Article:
Long story short, it’s not exactly the most pleasant way to watch a basketball game. There are some ways that it works really well, and if those ways get ironed out, it is certainly something that teams can work to apply the games going forward. But at the same time, watching a basketball game isn’t the No. 1 priority. Instead, that would be giving people who love basketball the opportunity to do some kind of communal experience at a time when everyone, if they want to play a role in stopping the spread of a virus, shouldn’t be doing any sort of communal experience in person.
While you’re seated in your virtual see with other people scattered all over the United States, conversations happen. As a group, you talk about the game, you talk about basketball, you mention where you’re from, you do all the sorts of things that you would normally do with people around you at a basketball game. Reactions occur as things happen on the basketball court, and you’re afforded the opportunity to gauge your reaction alongside that of others. Our group had one individual named DJ Hype who took it on himself to act as the master of ceremonies in the group — he tried to organize a wave, which while noble did not go particularly well, and led little conversations with individuals in the crowd.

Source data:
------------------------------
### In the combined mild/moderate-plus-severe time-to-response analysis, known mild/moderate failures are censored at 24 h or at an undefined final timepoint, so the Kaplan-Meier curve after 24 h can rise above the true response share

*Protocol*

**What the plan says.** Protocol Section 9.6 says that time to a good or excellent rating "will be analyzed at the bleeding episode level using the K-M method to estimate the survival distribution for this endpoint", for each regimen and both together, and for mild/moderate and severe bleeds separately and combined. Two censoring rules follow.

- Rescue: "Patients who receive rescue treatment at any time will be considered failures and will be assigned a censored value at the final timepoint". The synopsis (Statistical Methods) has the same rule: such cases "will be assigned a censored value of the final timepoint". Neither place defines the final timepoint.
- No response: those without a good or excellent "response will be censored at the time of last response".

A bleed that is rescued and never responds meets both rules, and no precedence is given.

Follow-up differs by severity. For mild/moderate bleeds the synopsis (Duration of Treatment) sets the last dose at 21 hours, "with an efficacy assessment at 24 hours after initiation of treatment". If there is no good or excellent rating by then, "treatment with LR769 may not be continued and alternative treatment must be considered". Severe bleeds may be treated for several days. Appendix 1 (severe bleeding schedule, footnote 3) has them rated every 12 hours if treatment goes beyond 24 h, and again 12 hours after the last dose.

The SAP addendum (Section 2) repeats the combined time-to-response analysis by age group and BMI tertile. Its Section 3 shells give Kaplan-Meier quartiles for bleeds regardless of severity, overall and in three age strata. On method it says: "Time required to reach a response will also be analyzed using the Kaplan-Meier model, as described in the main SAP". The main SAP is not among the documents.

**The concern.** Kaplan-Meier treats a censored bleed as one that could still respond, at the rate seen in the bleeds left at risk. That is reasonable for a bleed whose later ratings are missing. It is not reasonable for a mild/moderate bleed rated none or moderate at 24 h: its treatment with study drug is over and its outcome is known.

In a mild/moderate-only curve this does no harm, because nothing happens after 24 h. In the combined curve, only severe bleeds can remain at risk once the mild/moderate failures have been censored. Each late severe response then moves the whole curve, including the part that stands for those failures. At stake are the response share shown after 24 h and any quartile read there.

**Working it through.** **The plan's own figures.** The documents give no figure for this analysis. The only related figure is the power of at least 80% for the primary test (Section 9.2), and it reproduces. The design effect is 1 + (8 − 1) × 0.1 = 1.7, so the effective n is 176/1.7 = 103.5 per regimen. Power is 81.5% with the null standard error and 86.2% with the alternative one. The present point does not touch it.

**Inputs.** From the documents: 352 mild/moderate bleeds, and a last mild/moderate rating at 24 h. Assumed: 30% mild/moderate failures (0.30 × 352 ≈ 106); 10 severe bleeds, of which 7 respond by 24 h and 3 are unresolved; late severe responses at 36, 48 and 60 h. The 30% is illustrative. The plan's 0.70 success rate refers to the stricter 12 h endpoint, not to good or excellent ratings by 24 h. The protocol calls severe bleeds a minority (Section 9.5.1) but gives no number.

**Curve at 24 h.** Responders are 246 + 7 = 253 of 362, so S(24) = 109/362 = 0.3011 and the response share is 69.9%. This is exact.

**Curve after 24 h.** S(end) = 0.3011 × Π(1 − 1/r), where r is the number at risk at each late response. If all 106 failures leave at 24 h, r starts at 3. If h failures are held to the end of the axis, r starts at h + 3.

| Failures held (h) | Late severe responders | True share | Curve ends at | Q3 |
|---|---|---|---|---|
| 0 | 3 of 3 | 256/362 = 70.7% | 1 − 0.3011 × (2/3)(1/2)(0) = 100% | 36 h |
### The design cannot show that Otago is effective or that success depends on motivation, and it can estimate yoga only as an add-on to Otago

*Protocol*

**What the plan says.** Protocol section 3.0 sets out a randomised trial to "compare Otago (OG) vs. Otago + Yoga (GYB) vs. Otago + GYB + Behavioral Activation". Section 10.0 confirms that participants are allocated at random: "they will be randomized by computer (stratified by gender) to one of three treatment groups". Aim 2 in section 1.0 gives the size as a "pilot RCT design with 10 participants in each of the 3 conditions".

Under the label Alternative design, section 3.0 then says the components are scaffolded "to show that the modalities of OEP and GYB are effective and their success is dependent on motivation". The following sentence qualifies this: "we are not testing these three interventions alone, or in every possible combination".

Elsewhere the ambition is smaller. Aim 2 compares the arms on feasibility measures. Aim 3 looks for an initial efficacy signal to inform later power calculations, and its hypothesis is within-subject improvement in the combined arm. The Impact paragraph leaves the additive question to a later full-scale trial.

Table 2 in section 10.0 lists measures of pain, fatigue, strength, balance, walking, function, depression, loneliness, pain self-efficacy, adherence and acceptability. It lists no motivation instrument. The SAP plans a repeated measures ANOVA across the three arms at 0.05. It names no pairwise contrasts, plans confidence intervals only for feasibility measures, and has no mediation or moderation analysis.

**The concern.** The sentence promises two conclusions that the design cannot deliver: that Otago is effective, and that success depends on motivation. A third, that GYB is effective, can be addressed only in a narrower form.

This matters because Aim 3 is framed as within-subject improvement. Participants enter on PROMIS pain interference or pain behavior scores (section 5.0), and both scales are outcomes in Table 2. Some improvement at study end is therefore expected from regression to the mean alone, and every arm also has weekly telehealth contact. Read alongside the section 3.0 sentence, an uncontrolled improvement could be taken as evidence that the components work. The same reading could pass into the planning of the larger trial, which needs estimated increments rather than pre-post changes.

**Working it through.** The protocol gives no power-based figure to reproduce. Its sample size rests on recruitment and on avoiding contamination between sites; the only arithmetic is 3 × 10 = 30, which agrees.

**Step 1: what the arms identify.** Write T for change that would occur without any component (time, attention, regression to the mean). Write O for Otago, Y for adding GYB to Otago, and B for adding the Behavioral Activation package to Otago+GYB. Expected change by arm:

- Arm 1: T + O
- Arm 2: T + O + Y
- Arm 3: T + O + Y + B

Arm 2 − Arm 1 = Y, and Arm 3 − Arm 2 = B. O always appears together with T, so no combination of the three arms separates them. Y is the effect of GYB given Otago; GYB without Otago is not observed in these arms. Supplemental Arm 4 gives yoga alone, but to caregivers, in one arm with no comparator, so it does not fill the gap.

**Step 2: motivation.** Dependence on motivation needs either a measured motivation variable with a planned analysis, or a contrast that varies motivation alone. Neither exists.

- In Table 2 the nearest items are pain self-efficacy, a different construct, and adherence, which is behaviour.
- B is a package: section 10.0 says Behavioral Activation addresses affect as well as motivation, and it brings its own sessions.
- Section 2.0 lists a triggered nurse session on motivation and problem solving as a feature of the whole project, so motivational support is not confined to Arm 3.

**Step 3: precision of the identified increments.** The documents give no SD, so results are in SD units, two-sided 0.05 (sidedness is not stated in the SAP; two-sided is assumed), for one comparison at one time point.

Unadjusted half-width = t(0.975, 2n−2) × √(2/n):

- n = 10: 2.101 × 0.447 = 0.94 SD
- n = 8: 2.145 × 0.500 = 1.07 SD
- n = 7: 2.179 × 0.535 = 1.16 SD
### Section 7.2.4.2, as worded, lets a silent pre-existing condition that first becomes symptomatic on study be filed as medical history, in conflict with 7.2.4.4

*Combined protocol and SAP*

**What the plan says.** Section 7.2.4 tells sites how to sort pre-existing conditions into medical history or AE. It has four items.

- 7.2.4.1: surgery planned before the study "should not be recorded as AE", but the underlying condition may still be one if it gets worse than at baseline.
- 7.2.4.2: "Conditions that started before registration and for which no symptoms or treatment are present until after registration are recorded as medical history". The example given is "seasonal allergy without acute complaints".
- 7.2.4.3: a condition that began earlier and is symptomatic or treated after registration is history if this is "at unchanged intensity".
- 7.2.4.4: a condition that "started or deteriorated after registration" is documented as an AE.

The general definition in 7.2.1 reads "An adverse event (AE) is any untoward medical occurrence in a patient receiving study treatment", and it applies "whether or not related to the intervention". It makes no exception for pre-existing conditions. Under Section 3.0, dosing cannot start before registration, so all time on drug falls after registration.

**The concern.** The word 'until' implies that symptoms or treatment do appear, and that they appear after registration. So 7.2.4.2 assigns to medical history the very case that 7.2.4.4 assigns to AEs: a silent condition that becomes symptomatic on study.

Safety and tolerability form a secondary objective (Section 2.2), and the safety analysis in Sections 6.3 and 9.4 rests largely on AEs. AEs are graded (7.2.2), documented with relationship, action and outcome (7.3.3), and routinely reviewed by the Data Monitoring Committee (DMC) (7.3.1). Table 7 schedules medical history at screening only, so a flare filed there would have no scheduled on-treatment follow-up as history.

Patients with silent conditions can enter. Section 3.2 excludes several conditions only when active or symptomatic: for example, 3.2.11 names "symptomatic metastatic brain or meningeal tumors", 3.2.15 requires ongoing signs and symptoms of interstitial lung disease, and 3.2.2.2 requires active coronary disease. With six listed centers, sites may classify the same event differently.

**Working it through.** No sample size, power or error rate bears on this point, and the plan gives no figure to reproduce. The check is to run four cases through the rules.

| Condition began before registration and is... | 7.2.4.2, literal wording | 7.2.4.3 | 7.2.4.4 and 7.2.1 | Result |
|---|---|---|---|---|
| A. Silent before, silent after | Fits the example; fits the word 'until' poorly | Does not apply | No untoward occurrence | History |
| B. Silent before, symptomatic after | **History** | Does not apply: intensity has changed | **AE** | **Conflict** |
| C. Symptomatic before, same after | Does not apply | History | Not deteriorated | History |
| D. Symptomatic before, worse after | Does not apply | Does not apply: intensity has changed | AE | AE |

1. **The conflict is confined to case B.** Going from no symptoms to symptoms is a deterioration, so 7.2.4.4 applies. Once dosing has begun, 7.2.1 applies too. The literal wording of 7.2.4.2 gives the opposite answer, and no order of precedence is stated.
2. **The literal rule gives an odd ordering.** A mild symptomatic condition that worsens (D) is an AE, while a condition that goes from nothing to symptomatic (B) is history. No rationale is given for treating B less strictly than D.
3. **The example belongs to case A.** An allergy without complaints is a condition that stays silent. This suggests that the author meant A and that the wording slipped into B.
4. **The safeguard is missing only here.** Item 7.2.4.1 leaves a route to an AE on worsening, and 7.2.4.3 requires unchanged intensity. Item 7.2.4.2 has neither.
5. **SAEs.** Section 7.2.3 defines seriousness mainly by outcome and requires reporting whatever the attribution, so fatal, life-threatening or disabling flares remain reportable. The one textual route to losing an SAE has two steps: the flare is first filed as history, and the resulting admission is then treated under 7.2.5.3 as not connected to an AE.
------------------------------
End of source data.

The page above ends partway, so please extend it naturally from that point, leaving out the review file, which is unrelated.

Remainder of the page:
At halftime, Pippen and Armstrong participated in a Q and A with fans. They answered questions about Anthony Davis, about Luka Doncic and Euro ballers, about who they would take number one in the Draft (Pippen said LaMelo Ball). At one point, a young hooper named Xavier asked about drills that he and his sister can do to get better, so Pippen gave him some advice.
“When I grew up, I wasn’t a great basketball player,” Pippen said. “I believed in my dream and I worked hard at it. Physically, I knew I had to get stronger, but I stayed in the gym, working on my ball-handling, working on just the little things [like] footwork. And I believed in myself, man. My advice to you is if you believe in yourself, don’t let nobody outwork you.”
It was, legitimately, fun. The entire idea of the virtual fan experiment is to make it feel like there are fans at a basketball game. That cannot happen without all the things that make going to a basketball game fun, and while some of them cannot be replicated right now, one thing that can be replicated is the sense of camaraderie you feel with everyone who is around you while you are watching a game. There is no distance through this medium in which that can’t happen to one extent or another.
Doing watch parties on Netflix or hopping on a group call with your friends once every week or two to talk about how things are going have becoming all too common occurrence over the last couple of months. Taking that general idea and applying it to basketball is some sort of an attempt at normalcy. Even if it’s not something that can necessarily be replicated, and even if going to a basketball game in person is always going to be preferable, for now, this gets the job done.